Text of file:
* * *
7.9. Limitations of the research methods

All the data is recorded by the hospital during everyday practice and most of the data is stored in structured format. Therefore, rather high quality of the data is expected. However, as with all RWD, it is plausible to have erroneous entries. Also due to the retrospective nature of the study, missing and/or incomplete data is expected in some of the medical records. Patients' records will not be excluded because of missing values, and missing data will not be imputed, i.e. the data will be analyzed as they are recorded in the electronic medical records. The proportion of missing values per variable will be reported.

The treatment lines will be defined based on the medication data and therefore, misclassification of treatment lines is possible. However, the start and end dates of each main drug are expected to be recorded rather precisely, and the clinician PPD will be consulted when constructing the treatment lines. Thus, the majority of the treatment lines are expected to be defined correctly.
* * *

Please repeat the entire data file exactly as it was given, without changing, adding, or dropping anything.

7.9. Limitations of the research methods

All the data is recorded by the hospital during everyday practice and most of the data is stored in structured format. Therefore, rather high quality of the data is expected. However, as with all RWD, it is plausible to have erroneous entries. Also due to the retrospective nature of the study, missing and/or incomplete data is expected in some of the medical records. Patients' records will not be excluded because of missing values, and missing data will not be imputed, i.e. the data will be analyzed as they are recorded in the electronic medical records. The proportion of missing values per variable will be reported.

The treatment lines will be defined based on the medication data and therefore, misclassification of treatment lines is possible. However, the start and end dates of each main drug are expected to be recorded rather precisely, and the clinician PPD will be consulted when constructing the treatment lines. Thus, the majority of the treatment lines are expected to be defined correctly.